The first intimations of war started with Solyndra. The bankruptcy of the would-be manufacturer of innovative tubular solar arrays heralded the arrival of cheap photovoltaic panels, many of them from China. Such modules can be bought in bulk now for as little as 25 cents per watt. Even the electric utility industry recognizes that where residential electricity costs reach 15 cents per kilowatt-hour—or roughly 16 percent of the U.S. retail electricity market—solar is already as cheap as grid electricity. "The solar cost battle has been won," NRG's Crane notes. "It's all friction costs."
Interactive by Krista Fuentes. Photo of photovoltaic array at Oberlin College courtesy of Robb Williamson.If you are having difficulty viewing this infographic in Chrome, please view the article in Firefox or Safari.
By friction costs, Crane means the cost of finding a solar panel maker and installer, and then filing the appropriate paperwork with the appropriate state and local authorities as well as the local utility, then making sure the solar array is installed properly and safely. Such installation costs at least double the cost of a residential solar system, meaning a typical system costs at least $25,000 to put on a roof and hook up. As it stands, the average solar system in the U.S. costs roughly $4.50 per watt to purchase and install, according to the U.S. National Renewable Energy Laboratory.
But that cost is coming down, too—in some cases to near zero—thanks to solar companies that essentially rent the equipment, such as SolarCity, Sungevity, SunRun and Vivint. The contracts differ but, essentially, these companies pay to install solar panels on a roof and reap any attendant tax credits. Homeowners pay a set rate for the electricity used as well as a lease price, resulting in a total bill that is less than their current monthly electric bill. Most of these companies contract with the homeowner for 15-year leases, which include maintenance, for example, or a power purchase agreement that guarantees a certain rate (the same contract used between a utility and the developer of a big desert solar project).
The idea is to remove the "stigma," in the words of Solar City CEO Lyndon Rive, that solar is expensive. Solar City, for one, expects to deploy at least 475 megawatts of rooftop solar in 2014, or nearly double its expected installations for all of 2013. It's a system pioneered by SunEdison with large companies that owned hectares of rooftop space on stores or warehouses, resulting in the creation of what some have called "solar bonds." SolarCity, in fact, is planning to sell more than $54 million worth of such solar bonds pegged to the company's thousands of installations across 14 states that will come due in December 2026.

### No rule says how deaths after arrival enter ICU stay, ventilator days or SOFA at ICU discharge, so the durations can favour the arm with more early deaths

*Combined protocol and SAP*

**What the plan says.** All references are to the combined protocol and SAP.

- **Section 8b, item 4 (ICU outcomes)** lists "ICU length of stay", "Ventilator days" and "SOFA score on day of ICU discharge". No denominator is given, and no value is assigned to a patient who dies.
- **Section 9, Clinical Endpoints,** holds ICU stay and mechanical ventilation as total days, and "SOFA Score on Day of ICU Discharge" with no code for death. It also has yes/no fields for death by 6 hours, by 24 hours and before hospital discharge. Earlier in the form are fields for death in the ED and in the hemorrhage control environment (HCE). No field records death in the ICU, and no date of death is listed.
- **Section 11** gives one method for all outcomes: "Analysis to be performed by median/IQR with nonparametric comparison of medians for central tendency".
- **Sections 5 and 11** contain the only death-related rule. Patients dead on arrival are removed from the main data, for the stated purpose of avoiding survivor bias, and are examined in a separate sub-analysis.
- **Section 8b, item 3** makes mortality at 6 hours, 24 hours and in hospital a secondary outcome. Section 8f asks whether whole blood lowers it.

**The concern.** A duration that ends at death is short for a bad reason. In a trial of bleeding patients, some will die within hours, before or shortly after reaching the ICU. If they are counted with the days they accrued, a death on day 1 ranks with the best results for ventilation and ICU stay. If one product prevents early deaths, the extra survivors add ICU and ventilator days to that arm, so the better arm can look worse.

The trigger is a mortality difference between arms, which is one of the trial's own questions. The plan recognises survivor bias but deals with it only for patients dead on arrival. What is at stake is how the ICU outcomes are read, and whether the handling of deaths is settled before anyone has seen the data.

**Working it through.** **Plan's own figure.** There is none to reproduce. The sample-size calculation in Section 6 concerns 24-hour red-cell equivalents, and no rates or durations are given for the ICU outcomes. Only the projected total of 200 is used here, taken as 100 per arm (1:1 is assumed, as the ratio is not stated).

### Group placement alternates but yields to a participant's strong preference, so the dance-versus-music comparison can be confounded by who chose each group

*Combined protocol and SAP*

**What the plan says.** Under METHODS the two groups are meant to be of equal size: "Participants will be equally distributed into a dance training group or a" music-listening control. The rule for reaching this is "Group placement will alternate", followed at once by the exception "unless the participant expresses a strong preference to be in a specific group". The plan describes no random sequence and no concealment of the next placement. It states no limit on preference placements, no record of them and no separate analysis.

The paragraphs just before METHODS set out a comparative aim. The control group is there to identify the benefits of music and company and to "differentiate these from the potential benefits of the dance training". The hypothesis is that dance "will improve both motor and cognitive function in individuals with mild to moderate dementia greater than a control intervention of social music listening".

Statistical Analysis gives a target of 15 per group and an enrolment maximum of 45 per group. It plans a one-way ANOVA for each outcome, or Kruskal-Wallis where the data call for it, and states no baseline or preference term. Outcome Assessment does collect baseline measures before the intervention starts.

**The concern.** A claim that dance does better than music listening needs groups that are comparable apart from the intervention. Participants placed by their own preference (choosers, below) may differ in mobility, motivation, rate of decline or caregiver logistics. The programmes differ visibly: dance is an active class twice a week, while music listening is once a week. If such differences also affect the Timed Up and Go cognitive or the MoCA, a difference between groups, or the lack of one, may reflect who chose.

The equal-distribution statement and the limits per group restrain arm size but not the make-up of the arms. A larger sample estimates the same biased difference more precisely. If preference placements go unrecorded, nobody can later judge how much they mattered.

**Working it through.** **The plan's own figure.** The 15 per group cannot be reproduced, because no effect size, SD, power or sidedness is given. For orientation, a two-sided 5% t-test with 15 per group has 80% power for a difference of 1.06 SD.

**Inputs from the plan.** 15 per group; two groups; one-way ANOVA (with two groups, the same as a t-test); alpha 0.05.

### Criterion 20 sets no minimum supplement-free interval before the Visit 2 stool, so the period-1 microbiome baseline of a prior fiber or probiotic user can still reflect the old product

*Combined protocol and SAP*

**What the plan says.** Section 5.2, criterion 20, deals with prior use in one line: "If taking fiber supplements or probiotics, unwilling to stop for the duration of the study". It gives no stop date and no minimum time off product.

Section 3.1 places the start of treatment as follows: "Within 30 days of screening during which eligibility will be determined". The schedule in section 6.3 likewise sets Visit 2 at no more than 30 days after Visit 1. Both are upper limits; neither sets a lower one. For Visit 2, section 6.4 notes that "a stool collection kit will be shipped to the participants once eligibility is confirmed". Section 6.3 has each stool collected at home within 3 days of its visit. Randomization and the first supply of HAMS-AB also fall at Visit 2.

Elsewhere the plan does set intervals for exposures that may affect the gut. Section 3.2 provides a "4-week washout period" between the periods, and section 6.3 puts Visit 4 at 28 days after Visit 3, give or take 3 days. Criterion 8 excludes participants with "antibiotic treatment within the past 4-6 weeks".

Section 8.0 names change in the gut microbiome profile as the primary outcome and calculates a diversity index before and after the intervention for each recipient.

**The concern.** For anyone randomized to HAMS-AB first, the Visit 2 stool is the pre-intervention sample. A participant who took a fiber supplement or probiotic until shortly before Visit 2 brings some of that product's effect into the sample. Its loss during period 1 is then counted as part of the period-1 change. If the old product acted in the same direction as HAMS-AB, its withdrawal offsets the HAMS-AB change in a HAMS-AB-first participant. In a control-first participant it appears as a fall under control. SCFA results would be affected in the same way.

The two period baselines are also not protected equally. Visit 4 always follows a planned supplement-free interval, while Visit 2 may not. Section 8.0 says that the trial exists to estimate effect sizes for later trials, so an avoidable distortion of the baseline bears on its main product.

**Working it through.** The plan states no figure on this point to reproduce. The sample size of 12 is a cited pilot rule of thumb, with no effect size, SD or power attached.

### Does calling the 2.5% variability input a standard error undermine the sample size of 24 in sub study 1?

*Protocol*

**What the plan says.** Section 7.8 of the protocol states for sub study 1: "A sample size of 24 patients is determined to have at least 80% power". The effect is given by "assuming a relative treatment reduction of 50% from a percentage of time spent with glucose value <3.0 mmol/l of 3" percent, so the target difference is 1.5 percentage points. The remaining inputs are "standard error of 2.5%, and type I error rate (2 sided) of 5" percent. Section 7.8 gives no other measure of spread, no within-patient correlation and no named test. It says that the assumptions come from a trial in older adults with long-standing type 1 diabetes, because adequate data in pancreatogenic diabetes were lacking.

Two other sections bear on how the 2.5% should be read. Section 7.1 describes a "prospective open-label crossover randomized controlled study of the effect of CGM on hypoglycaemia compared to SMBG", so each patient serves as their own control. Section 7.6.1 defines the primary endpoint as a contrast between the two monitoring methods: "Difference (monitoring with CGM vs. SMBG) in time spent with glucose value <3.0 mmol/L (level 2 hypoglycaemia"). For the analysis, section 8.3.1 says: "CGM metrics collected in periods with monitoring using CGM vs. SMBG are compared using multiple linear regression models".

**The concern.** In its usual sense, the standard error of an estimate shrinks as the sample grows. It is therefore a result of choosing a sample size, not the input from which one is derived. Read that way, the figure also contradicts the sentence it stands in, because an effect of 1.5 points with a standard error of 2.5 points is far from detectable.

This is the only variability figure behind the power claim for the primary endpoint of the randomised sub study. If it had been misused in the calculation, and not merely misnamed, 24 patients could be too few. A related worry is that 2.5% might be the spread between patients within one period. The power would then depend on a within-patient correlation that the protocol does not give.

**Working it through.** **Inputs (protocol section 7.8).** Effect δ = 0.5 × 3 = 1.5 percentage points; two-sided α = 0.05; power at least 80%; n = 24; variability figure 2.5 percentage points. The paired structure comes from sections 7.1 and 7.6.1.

The only traditional utility to do something similar: NRG and its residential solar division. Other utilities, such as Duke and Southern Co., have attempted to block such changes by implementing their own solar-at-home programs that leave the utility in charge.
Now, with solar more than a boutique product for those rich in both kinds of green, utilities have something to worry about. Waking up to the looming threat, utility-funded research outfit the Edison Electric Institute released a report in January 2013 called "Disruptive Challenges" [pdf]. In essence, EEI noted that home solar, dubbed "distributed energy resources" could allow Americans to get off the grid, putting their member utilities into a death spiral of fewer and fewer electricity sales to cover more and more grid maintenance costs. That would drive up electricity prices and, as a result, drive more and more people to install rooftop solar. The parallel is drawn with the telephone monopolies of the 1970s that are, in the words of the report, "not recognizable today nor are the names of many of the players and the service they once provided ('the plain old telephone service')." The roughly 3,000 electric utilities that now control U.S. electricity may be as dim a memory in a decade or two.
Spurred by projections of 500 percent growth for solar in the U.S., Arizona Public Services mounted a public relations campaign against its own obsolescence. Backed by EEI and other outside interest groups, APS spent nearly $4 million on TV, print and Internet ads depicting solar homeowners as freeloaders on the grid, and an economic burden to all the households without such solar panels. According to APS ads, such solar homes cost the rest of the utility's customers at least $1,000 a year, what they dubbed a "cost shift" in anodyne bureaucratic terminology concealing real malice. APS therefore proposed a surcharge, or "sun tax" in the words of opponents, of as much as $100 per month that solar homeowners would pay as their fair share of grid maintenance costs. Some Arizona residents described such ads as "deceptive at best" or "false advertising," among other, less mild epithets.